# Help with Forster distance conversion for FRET

For my project on Fluorescence, I'm trying to simplify the equation for the Forster distance (I obtained this from the Lakowicz book). To keep track, the units are in square brackets.

$$R_0 = \left(\frac{9000\kappa^2\Phi_D\ln(10)}{128\pi^5N_An^4}J(\lambda)\right)^{1/6} \approx 0.211 (\kappa^2n^{-4}\Phi_DJ(\lambda))^{1/6}\, [Å]$$ I'm using $$J(\lambda)$$ in units of $$M^{-1}cm^{-1}nm^4$$ but for some reason I can't seem to obtain the $$0.211$$ no matter how I do the conversion. I always seem to be off by a factor of $$10^{-3}$$, which I can't seem to locate.

For reference, $$J(\lambda)$$ is the overlap integral: $$J(\lambda) = \frac{\int_0^{\infty} F_D(\lambda)\varepsilon_A(\lambda)\lambda^4 d\lambda}{\int_0^{\infty} F_D(\lambda) d\lambda}$$

For example, I simplified $$R^6_0$$, attempting to convert to Angstrom:

$$8.79\times10^{-25}\kappa^2\Phi_Dn^{-4} J(\lambda) [mol\,M^{-1}\,cm^{-1}\,nm^4]$$ $$=8.79\times10^{-25}\kappa^2\Phi_Dn^{-4} J(\lambda) [0.1m^210^{-36}m^4]$$ $$=R^6_0 = 8.79\times10^{-62}\kappa^2\Phi_Dn^{-4}J(\lambda) [m^6] = 8.79\times10^{-2} \kappa^2\Phi_Dn^{-4}J(\lambda)\,[Å]^6$$

Which, upon taking the 6th-root, I don't get the number $$0.211$$. If the power is $$10^{-5}$$ I do get the number.

What am I missing? Any help appreciated. I'm not sure if I'm overlooking something painfully obvious, but I can't see it.

Cheers!

• Might be of use - in this publication, there is a 9 where you have a 9000. Haven't worked through the rest and not sure if your expression is equivalent to their eq (2), p. 5, but might be a clue? Dec 15, 2020 at 20:06
• I did indeed wonder about that. I'm not 100% sure where the prefactor is derived, and most sources (including the lakowicz) appear to use 9000, and then have the 0.211 as well. Dec 15, 2020 at 20:17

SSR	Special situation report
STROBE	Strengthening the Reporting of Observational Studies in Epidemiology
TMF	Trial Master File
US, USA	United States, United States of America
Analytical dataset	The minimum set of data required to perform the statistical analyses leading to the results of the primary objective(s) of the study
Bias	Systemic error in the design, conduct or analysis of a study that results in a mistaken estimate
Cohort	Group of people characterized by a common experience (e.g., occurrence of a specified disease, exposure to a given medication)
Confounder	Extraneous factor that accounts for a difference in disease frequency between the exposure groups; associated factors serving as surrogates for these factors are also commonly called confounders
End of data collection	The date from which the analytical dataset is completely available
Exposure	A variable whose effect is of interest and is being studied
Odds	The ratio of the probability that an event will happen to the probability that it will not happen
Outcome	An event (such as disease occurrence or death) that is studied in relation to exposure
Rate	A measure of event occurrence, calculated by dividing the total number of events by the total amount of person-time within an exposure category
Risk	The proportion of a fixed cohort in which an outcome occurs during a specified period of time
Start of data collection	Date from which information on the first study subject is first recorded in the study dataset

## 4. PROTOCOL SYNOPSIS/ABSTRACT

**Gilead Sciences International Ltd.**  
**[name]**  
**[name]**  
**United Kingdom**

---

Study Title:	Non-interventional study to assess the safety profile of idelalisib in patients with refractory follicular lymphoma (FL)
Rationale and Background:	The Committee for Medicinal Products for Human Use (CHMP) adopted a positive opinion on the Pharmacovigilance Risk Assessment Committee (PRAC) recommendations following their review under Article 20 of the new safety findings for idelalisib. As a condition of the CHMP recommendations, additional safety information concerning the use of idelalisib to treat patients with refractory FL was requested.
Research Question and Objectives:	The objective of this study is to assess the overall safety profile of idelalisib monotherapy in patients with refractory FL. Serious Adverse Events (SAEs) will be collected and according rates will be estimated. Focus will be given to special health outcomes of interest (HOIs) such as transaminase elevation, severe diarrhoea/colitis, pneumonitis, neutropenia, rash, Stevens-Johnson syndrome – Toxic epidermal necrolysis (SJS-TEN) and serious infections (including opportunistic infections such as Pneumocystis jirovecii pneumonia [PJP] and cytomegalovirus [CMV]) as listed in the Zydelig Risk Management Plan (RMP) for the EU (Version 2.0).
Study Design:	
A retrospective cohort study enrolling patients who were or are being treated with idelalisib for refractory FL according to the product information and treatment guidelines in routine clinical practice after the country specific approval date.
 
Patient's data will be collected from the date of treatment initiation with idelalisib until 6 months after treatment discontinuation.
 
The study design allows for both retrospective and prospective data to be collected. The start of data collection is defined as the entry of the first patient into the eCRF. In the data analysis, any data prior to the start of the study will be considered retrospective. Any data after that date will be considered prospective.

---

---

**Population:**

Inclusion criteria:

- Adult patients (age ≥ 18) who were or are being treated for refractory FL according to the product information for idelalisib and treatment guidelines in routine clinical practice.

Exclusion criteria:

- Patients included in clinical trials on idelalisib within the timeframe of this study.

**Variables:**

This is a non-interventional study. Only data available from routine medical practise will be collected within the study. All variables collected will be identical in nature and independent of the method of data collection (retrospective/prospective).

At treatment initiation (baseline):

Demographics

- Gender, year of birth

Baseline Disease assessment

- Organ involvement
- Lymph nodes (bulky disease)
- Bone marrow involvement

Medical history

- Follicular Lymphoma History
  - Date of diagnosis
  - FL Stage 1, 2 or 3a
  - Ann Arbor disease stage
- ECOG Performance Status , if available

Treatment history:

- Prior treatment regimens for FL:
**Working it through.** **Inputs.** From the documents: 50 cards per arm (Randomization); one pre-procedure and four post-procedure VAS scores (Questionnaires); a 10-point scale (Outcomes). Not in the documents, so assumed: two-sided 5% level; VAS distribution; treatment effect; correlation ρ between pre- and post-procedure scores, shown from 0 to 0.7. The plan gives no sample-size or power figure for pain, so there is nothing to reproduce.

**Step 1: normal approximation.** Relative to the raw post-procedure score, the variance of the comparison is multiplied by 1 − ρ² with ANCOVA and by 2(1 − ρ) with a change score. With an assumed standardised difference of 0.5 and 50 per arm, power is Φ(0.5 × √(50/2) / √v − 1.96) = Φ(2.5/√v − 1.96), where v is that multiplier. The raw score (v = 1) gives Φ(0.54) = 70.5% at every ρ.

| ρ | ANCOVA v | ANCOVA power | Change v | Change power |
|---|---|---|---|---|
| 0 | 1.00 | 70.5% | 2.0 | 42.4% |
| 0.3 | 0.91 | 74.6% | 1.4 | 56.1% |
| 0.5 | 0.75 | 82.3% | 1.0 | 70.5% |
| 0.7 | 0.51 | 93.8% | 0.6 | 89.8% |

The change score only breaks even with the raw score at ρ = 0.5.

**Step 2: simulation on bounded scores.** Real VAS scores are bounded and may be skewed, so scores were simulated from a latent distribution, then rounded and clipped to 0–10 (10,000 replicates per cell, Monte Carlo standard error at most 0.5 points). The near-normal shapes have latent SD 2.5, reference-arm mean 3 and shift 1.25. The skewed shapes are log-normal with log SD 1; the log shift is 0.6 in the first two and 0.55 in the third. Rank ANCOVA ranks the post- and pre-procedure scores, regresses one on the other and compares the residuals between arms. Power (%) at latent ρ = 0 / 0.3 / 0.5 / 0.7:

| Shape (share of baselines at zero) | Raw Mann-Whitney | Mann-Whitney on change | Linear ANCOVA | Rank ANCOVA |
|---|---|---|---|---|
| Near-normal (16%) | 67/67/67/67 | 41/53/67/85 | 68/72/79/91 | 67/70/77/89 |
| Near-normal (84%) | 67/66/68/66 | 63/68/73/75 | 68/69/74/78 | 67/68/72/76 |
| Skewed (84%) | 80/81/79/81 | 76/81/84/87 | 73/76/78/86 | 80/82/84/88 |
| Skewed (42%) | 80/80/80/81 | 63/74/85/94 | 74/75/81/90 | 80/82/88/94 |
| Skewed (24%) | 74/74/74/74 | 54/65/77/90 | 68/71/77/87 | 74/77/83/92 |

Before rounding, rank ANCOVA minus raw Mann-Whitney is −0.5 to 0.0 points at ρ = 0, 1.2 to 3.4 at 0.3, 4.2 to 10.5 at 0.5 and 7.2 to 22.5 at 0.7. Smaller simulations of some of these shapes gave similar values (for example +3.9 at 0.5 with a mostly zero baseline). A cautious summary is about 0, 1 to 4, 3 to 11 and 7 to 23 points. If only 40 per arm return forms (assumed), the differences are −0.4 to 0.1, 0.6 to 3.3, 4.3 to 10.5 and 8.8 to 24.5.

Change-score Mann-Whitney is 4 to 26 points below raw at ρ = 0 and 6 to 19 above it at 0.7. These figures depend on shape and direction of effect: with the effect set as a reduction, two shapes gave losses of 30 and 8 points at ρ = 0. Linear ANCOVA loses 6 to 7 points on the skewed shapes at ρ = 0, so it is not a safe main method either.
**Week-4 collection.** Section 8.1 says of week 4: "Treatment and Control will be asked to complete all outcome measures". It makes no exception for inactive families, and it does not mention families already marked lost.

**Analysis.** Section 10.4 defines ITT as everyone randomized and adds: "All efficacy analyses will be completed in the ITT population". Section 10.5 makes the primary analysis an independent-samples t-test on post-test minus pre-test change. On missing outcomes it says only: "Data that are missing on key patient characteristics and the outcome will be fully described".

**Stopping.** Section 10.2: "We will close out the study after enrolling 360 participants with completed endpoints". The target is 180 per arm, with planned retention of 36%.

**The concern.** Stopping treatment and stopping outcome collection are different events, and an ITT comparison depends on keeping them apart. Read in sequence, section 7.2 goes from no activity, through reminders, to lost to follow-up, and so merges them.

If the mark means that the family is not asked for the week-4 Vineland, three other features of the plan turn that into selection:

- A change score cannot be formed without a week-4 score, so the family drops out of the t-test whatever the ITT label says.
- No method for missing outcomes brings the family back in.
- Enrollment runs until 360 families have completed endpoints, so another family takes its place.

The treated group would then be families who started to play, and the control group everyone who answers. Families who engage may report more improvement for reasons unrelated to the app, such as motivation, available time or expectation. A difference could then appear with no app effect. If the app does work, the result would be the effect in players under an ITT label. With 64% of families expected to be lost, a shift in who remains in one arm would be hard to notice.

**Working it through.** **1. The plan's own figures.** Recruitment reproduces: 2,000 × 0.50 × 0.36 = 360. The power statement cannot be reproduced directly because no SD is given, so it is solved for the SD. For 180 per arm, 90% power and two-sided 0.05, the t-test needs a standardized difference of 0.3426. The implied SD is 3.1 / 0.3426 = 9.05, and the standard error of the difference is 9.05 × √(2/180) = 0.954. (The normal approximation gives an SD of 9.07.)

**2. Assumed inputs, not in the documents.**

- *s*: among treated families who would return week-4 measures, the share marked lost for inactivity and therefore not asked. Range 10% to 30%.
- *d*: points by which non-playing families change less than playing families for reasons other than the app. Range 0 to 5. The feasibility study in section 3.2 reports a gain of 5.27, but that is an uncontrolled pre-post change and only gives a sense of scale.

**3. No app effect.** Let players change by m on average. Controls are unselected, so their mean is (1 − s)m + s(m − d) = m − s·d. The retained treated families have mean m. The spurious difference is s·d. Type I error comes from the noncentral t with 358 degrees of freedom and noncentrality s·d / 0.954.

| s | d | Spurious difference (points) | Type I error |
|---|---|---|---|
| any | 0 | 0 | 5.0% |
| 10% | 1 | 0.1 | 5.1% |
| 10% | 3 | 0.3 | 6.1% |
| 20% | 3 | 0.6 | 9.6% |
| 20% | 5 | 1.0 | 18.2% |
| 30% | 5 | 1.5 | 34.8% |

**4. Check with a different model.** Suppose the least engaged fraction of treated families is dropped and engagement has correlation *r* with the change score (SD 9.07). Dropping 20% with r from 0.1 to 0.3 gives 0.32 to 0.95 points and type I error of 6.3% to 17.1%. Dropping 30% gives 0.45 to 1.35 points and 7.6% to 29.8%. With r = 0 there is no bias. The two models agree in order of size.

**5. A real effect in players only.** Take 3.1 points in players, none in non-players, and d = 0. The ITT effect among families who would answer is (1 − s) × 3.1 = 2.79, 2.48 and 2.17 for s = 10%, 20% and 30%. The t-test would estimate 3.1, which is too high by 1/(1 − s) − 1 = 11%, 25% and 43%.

• @FrankieS.Palmer, Your numbers seem to be right, a back of the envelope calculation also results in 0.0879, which is same as yours. However, other publications also use 9000. It has have a power 10^-5 in order to get 0.211. It means there is an extra hidden factor of 1000 in the numerator. Dec 15, 2020 at 20:58
• @M.Farooq Yeah, as mentioned before by Todd, if the numerator is simply a 9 then I get the right result- the issue is now more a case of why that's the case- as several sources (the Lakowicz book included) appear to give the 9000 as I have, but with the correct 0.211 result, too. Dec 15, 2020 at 21:43
• what I meant was that as $\epsilon$ is in $dm^3/mol/cm$ but we work in SI then there is a factor of $10^{-5}$ in J . Dec 16, 2020 at 9:13

## 1 Answer

A relevant discussion of the 9000-form vs 9-form can be found in section 3.4 of Förster Resonance Energy Transfer-From theory to application edited by Medintz and Hildebrandt and discussion in Braslavsky, et. al., 2008.

I think the confusion might be stemming from how Förster used $$N'$$ to represent the number of particles per mole instead of $$N_{A}$$.

Both ($$N'=\pu{6.02E20mmol^{-1}}$$) and ($$N_{A}=\pu{6.02E23mol^{-1}}$$) represent equivalent numbers of particles per mole. But, it is improper to use $$N_{A}$$ with the 9000-form.

For example the first term should be $$\frac{9ln(10)}{128\pi^{5}(6.02*10^{23})}$$ which is $$\pu{8.79E-22}$$.

I think you may be inadvertently using $$\frac{9000ln(10)}{128\pi^{5}(6.02*10^{23})}$$ which is why you are getting $$\pu{8.79E-25}$$.

Otherwise I think you would need to correct your units by using: $$\pu{8.79E-25}\kappa^{2}\Phi_{D}n^{-4}J(\lambda)[mol^{-3}M^{-1}cm^{-1}nm^{4}]$$

• Useful links for text and formula formatting: Notation basics / Formatting of math/chem expressions / upright vs italic // Use plain texts in CH SE titles. // For more, see Math SE MathJax tutorial. Jun 14, 2022 at 6:44
• Thanks for the insight! I used the 9000 form due to the fact that that was what was given in my primary source (Principles of Fluorescence Spectroscopy, 3rd Ed. by J.R. Jakowicz) - In section 13.2 the formula is shown (equation 13.4), and in the text it's indicated that $N$ is just "Avogadro's Number"... Why would he have used the $\text{mmol}^{-1}$ version over the normal one? Jun 15, 2022 at 18:01
• To be honest I'm not sure, I'll have to go back and re-read Lakowicz. Jun 15, 2022 at 19:21